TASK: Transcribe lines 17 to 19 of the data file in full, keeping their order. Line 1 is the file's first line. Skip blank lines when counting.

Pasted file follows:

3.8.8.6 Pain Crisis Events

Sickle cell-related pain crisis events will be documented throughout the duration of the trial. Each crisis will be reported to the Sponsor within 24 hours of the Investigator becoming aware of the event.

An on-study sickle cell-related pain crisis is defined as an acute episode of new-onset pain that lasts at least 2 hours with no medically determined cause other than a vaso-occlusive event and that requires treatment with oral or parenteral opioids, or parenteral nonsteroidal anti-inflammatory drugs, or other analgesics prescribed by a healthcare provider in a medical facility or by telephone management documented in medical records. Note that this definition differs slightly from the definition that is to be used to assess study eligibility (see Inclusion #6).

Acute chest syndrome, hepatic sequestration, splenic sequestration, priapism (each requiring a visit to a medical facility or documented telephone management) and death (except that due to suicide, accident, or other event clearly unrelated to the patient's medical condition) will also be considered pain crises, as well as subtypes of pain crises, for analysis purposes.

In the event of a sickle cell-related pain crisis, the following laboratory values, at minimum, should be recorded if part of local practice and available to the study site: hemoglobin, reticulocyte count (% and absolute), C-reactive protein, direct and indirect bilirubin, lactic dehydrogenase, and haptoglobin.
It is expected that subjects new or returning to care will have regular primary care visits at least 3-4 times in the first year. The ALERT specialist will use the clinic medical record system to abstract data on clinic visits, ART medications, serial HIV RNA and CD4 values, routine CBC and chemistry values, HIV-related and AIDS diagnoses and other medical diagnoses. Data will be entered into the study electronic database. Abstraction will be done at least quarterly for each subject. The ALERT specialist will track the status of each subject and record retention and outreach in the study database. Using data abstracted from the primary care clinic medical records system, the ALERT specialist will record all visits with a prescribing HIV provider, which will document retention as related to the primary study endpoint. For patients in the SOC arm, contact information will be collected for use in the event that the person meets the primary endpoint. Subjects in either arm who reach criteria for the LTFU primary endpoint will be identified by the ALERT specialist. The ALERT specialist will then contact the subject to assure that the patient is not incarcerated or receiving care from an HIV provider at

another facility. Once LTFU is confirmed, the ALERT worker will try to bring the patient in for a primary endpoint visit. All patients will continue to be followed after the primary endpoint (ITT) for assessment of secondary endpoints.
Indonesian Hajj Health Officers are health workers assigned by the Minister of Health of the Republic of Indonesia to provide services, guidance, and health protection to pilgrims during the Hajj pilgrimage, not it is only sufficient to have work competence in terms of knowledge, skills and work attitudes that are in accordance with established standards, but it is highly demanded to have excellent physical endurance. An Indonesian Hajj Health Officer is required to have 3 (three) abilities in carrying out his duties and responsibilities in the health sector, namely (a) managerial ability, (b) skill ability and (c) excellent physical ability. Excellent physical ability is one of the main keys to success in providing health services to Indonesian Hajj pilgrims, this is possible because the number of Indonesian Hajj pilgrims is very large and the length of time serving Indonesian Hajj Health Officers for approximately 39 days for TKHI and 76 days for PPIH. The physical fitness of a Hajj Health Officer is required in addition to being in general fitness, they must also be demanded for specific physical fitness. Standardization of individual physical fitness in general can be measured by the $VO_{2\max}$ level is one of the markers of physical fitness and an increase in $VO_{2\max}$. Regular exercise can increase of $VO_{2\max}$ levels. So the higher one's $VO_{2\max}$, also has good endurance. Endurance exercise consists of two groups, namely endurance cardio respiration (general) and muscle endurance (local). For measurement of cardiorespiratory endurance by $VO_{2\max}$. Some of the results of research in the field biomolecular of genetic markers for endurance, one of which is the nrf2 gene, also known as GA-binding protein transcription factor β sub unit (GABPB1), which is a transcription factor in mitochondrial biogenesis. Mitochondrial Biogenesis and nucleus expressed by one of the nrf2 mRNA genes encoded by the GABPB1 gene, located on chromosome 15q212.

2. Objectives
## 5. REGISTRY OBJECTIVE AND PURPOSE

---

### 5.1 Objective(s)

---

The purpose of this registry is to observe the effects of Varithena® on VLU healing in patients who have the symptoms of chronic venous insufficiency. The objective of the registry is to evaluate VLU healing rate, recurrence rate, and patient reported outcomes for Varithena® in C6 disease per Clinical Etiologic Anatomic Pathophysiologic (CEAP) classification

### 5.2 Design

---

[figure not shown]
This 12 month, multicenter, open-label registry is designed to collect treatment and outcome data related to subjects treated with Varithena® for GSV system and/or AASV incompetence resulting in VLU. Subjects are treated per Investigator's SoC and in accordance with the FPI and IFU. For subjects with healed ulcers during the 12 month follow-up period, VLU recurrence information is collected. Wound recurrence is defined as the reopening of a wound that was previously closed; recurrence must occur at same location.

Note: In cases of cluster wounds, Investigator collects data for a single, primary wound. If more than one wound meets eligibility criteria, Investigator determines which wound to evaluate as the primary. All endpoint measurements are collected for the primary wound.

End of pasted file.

[figure not shown]
This 12 month, multicenter, open-label registry is designed to collect treatment and outcome data related to subjects treated with Varithena® for GSV system and/or AASV incompetence resulting in VLU. Subjects are treated per Investigator's SoC and in accordance with the FPI and IFU. For subjects with healed ulcers during the 12 month follow-up period, VLU recurrence information is collected. Wound recurrence is defined as the reopening of a wound that was previously closed; recurrence must occur at same location.

Note: In cases of cluster wounds, Investigator collects data for a single, primary wound. If more than one wound meets eligibility criteria, Investigator determines which wound to evaluate as the primary. All endpoint measurements are collected for the primary wound.